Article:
Read more: Interview: Irish actress Jessie Buckley on embracing ‘Weegie mentality’ to convince as Glasgow country singer in Wild Rose

She told at the time how she "worked my *** off" to try to give a convincing performance as a cleaner struggling to make her way as a singer while bringing up two young children after being released from behind bars.

The 30-year-old made several incognito visits to the Grand Ole Opry club - which features in several key scenes - and went drinking with the cast and crew to pubs like The Laurieston Bar and The Ben Nevis to try to get into “the Weegie mentality.”

Buckley, who stars opposite Julie Walters in the new film. said she even tied to dupe shopkeepers around the city by buying cigarettes in her adopted accent.

She said: "The story in the film is really a story of identity, where you are from and the four corners that you are told you are only allowed to dream in. Being a Glasgow girl is so much part of Rose-Lynn’s make-up.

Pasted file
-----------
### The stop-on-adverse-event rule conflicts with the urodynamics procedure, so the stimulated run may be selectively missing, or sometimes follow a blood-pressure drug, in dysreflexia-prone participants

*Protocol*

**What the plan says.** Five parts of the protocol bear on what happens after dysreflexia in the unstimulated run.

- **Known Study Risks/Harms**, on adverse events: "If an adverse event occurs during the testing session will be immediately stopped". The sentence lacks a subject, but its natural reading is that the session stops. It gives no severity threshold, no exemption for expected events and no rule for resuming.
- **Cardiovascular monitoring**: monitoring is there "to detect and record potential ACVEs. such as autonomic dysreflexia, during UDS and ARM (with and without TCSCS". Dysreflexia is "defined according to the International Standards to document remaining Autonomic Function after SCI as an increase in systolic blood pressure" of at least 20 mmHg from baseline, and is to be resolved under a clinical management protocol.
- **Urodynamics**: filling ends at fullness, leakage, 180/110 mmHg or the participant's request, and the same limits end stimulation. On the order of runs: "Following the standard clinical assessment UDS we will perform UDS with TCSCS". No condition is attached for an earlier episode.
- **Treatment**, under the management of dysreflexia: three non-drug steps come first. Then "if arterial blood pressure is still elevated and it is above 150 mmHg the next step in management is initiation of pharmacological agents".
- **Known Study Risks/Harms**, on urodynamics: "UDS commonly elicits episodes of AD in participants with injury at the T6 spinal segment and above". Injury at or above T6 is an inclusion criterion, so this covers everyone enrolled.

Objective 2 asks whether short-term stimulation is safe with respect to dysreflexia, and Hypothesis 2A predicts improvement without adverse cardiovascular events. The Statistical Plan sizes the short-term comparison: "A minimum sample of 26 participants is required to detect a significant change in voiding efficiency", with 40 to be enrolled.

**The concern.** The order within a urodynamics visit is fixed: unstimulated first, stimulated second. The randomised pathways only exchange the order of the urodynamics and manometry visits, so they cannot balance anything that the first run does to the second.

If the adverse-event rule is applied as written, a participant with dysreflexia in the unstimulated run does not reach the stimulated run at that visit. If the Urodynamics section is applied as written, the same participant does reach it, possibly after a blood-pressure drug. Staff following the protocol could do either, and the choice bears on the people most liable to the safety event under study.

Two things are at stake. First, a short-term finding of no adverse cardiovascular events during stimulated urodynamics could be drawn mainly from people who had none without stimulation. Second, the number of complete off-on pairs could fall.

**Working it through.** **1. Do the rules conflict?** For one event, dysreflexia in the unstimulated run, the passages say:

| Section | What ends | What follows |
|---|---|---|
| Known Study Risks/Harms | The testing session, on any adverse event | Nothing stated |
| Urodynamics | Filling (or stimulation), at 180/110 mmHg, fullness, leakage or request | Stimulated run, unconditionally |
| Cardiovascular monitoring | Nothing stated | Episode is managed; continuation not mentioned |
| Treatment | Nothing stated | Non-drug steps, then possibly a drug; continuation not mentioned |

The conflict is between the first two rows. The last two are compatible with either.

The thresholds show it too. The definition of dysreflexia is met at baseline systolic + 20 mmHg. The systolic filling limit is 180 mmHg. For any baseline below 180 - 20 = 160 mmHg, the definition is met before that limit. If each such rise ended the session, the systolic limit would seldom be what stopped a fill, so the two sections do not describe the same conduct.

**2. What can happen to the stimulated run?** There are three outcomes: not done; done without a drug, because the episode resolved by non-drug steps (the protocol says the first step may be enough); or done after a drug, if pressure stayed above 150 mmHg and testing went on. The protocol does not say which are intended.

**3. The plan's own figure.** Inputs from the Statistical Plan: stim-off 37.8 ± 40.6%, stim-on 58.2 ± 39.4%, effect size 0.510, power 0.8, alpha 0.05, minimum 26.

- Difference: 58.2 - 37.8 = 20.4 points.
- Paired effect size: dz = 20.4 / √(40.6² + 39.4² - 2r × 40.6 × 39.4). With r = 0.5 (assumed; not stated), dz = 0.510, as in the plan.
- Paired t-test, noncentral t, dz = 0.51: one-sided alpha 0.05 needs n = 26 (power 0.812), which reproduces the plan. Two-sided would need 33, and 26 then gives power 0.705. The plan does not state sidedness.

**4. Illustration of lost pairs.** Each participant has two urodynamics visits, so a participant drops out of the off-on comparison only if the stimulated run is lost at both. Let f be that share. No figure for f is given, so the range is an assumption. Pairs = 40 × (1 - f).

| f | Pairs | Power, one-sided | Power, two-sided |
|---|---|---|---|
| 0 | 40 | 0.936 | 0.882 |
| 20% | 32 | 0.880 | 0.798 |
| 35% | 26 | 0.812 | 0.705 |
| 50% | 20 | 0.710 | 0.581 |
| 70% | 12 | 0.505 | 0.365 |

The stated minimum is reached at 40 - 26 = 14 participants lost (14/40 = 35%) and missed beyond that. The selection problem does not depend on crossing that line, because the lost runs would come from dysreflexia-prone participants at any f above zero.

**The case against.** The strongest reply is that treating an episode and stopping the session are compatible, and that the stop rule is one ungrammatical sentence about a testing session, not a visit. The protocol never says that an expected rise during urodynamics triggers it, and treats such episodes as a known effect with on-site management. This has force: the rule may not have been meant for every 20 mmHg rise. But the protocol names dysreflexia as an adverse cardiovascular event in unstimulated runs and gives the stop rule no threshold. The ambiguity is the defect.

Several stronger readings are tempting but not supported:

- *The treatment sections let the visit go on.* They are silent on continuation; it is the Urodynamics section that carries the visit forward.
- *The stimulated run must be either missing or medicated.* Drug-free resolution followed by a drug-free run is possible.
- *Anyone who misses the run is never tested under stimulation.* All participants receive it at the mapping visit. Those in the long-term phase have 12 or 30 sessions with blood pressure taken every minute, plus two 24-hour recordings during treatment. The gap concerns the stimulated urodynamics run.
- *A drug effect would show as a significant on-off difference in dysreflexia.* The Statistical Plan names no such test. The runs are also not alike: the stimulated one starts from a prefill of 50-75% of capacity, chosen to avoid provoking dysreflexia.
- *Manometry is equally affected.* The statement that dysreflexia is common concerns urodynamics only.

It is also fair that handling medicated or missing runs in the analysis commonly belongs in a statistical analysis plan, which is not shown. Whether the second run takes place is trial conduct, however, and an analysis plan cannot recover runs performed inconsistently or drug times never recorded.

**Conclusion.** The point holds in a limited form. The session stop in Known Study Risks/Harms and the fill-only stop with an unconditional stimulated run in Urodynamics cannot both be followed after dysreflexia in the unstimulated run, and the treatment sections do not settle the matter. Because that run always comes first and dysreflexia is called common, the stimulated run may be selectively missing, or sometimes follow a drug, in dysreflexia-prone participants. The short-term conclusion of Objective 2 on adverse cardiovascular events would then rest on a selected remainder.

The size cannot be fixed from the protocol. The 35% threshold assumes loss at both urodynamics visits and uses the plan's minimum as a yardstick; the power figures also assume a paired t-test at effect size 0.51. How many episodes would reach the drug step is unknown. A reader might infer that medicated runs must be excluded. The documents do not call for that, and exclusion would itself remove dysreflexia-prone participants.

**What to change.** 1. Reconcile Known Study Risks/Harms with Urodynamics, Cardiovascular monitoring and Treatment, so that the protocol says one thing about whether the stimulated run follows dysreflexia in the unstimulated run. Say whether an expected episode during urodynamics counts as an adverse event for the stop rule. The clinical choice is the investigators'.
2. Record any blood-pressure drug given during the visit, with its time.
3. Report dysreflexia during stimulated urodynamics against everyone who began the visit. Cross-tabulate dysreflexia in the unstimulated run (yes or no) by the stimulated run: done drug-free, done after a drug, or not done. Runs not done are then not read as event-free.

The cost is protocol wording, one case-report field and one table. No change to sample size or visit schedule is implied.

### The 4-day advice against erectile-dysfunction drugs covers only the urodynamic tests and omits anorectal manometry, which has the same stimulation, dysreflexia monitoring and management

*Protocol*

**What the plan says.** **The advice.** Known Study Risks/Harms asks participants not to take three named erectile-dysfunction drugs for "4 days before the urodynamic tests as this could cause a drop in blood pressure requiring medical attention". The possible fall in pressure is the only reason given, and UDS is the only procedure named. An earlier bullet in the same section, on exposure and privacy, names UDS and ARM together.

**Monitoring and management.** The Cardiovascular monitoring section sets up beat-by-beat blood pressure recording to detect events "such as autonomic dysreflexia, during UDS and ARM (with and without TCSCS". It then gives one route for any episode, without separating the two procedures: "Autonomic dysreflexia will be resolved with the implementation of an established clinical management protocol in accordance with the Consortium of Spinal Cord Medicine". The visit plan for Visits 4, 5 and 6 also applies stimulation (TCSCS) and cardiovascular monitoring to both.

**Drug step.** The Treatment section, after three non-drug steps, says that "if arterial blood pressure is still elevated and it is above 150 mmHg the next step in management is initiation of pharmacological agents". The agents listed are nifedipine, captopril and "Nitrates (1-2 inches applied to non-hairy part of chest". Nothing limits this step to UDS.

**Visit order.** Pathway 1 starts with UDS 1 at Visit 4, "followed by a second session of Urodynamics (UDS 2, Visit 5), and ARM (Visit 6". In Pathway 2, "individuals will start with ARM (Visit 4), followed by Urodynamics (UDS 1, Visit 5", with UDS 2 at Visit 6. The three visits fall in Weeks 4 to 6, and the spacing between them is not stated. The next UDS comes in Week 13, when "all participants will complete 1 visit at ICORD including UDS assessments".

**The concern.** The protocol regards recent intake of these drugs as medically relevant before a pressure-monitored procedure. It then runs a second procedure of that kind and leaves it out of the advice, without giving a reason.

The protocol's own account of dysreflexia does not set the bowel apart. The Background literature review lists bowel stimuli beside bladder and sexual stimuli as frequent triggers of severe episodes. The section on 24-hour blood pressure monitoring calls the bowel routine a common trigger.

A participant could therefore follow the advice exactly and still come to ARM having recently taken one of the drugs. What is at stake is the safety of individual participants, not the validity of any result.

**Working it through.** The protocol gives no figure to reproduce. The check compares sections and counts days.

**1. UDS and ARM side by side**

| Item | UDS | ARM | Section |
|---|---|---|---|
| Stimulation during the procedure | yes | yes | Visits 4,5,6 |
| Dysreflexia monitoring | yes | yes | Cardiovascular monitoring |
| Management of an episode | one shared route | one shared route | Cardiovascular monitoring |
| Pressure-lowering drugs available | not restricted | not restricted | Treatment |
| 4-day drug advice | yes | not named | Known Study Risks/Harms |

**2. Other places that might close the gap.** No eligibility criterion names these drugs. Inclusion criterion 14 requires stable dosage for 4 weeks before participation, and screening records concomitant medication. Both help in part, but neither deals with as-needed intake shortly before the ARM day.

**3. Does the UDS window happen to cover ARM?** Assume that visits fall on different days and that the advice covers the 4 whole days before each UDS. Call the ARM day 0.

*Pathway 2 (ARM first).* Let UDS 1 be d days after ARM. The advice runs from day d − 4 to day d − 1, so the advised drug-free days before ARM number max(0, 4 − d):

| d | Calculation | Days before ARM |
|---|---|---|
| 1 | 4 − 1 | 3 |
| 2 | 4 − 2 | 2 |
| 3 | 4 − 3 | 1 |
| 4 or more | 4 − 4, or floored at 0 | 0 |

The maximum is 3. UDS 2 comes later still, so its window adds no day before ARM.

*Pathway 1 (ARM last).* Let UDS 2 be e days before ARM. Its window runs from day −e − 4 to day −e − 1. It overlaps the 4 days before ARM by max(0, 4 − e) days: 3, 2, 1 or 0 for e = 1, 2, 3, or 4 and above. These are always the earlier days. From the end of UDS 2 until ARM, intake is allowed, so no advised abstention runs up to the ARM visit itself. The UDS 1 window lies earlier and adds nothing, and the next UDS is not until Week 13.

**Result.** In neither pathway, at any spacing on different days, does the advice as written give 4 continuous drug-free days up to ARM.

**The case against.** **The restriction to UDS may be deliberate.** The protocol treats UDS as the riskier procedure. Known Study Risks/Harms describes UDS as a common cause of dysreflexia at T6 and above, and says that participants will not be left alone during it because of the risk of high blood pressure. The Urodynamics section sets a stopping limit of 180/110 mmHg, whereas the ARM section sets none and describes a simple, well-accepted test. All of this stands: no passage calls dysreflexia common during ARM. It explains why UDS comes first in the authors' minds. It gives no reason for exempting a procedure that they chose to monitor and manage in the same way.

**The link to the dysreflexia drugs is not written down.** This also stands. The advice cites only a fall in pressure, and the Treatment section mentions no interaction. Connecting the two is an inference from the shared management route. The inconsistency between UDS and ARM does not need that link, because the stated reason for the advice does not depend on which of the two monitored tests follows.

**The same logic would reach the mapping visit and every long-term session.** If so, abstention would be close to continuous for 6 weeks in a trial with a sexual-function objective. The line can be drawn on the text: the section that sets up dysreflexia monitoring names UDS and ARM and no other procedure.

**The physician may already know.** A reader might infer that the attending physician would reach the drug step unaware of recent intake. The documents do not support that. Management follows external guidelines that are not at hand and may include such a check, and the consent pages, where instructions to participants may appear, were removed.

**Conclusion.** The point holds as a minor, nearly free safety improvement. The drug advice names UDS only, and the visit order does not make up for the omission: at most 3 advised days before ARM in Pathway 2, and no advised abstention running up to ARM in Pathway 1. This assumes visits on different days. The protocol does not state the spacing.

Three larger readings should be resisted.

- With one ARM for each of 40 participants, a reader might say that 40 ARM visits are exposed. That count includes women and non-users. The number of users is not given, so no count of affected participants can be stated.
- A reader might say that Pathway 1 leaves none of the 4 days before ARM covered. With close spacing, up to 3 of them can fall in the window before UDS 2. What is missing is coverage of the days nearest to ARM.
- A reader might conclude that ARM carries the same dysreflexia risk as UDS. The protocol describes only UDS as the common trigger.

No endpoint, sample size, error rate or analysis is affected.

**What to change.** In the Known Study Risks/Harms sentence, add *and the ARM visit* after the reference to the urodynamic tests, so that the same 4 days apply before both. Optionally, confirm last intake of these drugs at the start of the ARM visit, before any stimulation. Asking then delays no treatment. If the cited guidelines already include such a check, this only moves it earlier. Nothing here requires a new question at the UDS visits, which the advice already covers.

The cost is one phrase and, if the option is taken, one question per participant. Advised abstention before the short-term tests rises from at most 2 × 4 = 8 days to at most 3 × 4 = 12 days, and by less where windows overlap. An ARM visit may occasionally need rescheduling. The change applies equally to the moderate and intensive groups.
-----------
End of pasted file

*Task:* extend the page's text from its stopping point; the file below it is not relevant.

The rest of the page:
“Honest to God, I love Glasgow so much now. It stole my heart. The people are so open and there is a real humanity behind Glaswegians.

“I was so nervous that I wouldn’t be authentic, but I worked my **** off so that I could get a close to the core as I possibly could.

“I based myself in Glasgow for a month before we started shooting. I was working with a dialect coach and the two of us would go out and I’d speak in a Glasgow accent all day.

“I basically just took to the streets and also went into different newsagents around Glasgow and tried to ask for a packet of fags.

“I took a lot of trips to The Ben Nevis, The Laurieston and all these other joints. They’re pure rust and real life.